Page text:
MEMORANDUM OPINION & ORDER
GREGORY F. VAN TATENHOVE, District Judge.
This case arises out of an automobile accident in Frankfort, Franklin County, Kentucky. [R. 1-1.] After the accident, Mr. James Aubrey filed this action against his insurance company, State Farm Fire and Casualty Company. Before the Court is Defendant State Farm Fire and Casualty Company's Motion to Bifurcate and Stay Discovery. [R. 6.] State Farm offers considerable support for its motion and Plaintiff does not object to the bifurcation. [R. 7.] Aubrey does allege, however, that if the claims are bifurcated, the jurisdictional amount in controversy will no longer be met and remand will be necessary. [Id.] This is incorrect. State Farm has carried its burden, the motions to bifurcate and stay will be granted and the Court will maintain jurisdiction of the case.
On May 10, 2012, James Aubrey was in a motor vehicle accident in Frankfort, Kentucky. [R. 1-1 at 1.] Aubrey was injured in this accident and the other driver's insurance company paid the full amount of its policy limits to Aubrey. [Id. at 2.] Thereafter, Aubrey notified State Farm that he desired to claim against the underinsured motorist policy that covered the vehicle Aubrey was driving when the accident occurred. [Id.] State Farm failed to pay this claim and Aubrey filed suit in Franklin Circuit Court on March 11, 2013. [Id.] The case was removed by State Farm to this Court on April 17, 2013. [R. 1.] Two claims are alleged. The first claim is about the payment of underinsured motorist benefits for injuries allegedly sustained in the accident and the second claim is for bad faith in State Farm's alleged failure to engage in good faith settlement negotiations, as is required by Kentucky Revised Statute § 304.12-230.
Federal Rule of Civil Procedure 42(b) provides that, "for convenience, to avoid prejudice, or to expedite and economize, the court may order a separate trial of one or more separate issues [or] claims." Convincing a court to utilize its discretion to separate a trial is the moving party's responsibility, and a court should separate a trial once it has determined that is the most appropriate course of action. Brantley v. Safeco Insurance Comp. of Am., 2011 WL 6012554, at *1 (W.D. Ky. Dec. 1, 2011) (citations omitted). Factors that should be considered in determining what is most appropriate include instances where two issues will be decided through the use of unrelated evidence "or where litigation of one issue may obviate the need to try another issue." Id. (quoting Athridge v. Aetna Cas. & Sur. Co., 604 F.3d 625, 635 (D.D.C. 2010)). The Sixth Circuit listed "potential prejudice to the parties, the possible confusion of the jurors, and the resulting convenience and economy" as other important considerations. Id. (quoting Wilson v. Morgan, 477 F.3d 326, 339 (6th Cir. 2007)).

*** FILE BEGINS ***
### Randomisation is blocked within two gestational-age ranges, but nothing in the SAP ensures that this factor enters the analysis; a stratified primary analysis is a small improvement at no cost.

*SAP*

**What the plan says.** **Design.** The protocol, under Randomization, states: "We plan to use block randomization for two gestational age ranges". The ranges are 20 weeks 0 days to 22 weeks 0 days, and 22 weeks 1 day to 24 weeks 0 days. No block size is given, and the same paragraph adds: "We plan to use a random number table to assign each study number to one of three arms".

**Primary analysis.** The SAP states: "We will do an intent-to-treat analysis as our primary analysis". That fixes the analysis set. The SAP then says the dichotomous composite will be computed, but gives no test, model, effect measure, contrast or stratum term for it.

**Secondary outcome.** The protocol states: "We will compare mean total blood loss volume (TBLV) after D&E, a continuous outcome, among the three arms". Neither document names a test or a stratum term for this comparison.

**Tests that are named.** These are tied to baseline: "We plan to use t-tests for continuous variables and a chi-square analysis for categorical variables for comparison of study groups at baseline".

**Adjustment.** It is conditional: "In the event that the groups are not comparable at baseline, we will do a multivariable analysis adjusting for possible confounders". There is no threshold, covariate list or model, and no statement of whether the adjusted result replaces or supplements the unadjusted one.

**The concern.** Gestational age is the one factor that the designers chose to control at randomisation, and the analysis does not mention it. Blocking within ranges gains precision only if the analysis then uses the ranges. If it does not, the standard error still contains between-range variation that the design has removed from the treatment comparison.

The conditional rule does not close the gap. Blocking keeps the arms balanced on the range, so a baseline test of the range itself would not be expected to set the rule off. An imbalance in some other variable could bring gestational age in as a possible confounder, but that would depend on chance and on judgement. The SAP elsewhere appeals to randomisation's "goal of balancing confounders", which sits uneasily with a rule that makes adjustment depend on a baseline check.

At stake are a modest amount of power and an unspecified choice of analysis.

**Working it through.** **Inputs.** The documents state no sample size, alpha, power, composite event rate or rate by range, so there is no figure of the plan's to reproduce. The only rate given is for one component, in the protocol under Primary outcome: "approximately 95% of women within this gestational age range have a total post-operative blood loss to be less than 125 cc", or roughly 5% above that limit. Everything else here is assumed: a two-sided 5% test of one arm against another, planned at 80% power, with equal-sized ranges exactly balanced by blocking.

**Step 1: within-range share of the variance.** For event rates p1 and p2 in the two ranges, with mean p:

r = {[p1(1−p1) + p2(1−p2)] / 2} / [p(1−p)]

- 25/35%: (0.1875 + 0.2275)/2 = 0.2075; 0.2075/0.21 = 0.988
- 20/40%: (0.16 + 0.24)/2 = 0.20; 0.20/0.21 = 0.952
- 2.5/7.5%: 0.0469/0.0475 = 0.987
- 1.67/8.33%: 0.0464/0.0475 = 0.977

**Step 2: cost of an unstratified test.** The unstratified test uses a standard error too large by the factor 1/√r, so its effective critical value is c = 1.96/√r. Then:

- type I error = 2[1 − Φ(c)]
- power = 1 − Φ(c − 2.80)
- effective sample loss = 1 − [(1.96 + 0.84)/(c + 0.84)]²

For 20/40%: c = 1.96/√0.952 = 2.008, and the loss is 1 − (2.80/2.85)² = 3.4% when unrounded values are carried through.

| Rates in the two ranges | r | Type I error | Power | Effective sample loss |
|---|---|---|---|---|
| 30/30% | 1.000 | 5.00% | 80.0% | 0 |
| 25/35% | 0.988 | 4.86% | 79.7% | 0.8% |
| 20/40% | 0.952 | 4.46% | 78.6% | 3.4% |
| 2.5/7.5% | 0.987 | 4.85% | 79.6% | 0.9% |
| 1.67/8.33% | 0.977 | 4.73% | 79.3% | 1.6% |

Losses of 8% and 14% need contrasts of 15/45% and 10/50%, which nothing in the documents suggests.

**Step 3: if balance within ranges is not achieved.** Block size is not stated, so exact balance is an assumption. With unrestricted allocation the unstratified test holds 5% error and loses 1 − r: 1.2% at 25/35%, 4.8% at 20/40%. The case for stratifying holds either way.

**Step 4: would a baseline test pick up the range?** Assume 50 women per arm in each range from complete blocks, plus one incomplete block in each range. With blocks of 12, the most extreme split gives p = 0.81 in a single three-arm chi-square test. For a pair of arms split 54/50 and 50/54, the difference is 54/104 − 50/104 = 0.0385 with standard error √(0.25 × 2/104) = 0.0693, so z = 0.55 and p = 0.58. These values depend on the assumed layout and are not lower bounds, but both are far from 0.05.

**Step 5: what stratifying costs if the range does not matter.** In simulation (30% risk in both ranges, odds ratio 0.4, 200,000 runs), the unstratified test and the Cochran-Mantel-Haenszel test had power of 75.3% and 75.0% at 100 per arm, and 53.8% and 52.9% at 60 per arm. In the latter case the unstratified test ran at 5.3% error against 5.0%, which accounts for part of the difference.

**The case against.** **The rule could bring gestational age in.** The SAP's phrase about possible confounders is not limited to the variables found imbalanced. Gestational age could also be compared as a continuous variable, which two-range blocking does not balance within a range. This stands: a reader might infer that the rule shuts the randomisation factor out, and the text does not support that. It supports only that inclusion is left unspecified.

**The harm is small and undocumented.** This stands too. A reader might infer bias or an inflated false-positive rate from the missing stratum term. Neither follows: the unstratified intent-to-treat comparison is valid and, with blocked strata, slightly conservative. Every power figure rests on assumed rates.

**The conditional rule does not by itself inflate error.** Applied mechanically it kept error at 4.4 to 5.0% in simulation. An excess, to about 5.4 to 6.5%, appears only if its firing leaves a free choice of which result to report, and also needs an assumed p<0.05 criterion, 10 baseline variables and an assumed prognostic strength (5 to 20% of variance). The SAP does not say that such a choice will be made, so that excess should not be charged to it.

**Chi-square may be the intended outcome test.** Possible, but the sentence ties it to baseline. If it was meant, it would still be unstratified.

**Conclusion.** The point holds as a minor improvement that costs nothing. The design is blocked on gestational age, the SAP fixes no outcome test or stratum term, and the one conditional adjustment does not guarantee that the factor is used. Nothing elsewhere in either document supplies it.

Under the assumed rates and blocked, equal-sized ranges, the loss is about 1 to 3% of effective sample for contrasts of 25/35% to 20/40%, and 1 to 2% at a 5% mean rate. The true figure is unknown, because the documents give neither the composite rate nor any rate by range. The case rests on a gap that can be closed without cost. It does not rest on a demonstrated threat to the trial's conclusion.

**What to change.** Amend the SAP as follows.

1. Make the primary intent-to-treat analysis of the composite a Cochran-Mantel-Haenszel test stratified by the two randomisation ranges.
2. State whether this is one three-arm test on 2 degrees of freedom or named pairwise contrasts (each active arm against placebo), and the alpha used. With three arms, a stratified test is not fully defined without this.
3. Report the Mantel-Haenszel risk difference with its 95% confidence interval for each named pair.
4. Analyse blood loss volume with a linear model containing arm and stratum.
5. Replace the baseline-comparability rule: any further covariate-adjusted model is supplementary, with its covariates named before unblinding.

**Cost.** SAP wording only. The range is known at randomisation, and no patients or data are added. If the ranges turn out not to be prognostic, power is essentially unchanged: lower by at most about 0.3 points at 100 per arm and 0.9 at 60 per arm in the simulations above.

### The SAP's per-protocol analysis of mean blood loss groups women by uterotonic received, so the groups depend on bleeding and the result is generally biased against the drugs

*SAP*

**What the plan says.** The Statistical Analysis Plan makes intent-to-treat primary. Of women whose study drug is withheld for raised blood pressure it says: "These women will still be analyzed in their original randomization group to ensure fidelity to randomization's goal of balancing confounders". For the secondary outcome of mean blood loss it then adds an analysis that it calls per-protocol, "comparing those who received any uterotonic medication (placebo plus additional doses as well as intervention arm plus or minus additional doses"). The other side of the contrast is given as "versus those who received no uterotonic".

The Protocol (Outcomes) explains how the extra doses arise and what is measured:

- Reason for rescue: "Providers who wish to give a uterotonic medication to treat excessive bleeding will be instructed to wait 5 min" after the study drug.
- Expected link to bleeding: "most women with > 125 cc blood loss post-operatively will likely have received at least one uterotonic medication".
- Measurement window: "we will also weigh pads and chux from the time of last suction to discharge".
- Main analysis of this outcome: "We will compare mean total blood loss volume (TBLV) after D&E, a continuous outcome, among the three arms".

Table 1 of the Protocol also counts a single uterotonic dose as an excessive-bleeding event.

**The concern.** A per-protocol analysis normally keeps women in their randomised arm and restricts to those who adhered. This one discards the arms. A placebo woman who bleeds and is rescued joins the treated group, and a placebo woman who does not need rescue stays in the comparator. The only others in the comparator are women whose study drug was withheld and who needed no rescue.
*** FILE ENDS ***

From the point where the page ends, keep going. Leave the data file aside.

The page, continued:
The facts of this case mirror those of numerous cases throughout Kentucky, and beyond, that have considered insurance contract claims and bad faith claims and consistently granted motions to bifurcate and stay discovery. Bruckner v. Sentinal Ins. Co. Ltd., 2011 WL 589911, at *2 (E.D. Ky. Feb. 10, 2011); Brantley, 2011 WL 6012554, at *2 (citing several cases); Hoskins v. Allstate Prop. & Cas. Ins. Co., 2006 WL 3193435, at *2 (E.D. Ky. Nov. 2, 2006). Bifurcation is so prevalent in this area because of the three elements that must be proven to prevail on a bad faith claim:
(1) the insurer is obligated to pay the claim under the terms of the policy; (2) the insurer lacks a reasonable basis in law or fact for denying the claim; and (3) the insurer either knew there was no reasonable basis for denying the claim or acted with reckless disregard for whether such a basis existed.
Bruckner, 2011 WL 589911, at *2 (E.D. Ky. Feb. 10, 2011) (quoting Wittmer v. Jones, 864 S.W.2d 885, 890 (Ky. 1993)). Until Aubrey prevails on his underinsured policy claim, he will be unable to properly support all of those elements. Thus, "one issue may obviate the need to try another issue, " Brantley, 2011 WL 6012554, at *1, and judicial economy may be furthered by bifurcating the claims. Bruckner, 2011 WL 589911, at *2 (citing Smith v. Allstate, 403 F.3d 401, 407 (6th Cir. 2005)).
Aubrey has no objection [R. 7] and the Court is convinced that bifurcation of these claims at trial provides the most expedient path going forward.
The Court can find no compelling reason why discovery on the bad faith claim should not also be stayed. The Brantley court provided well-reasoned analysis: discovery could reveal State Farm's work-product and raise issues regarding privilege, and State Farm may be prejudiced by engaging in discovery for ...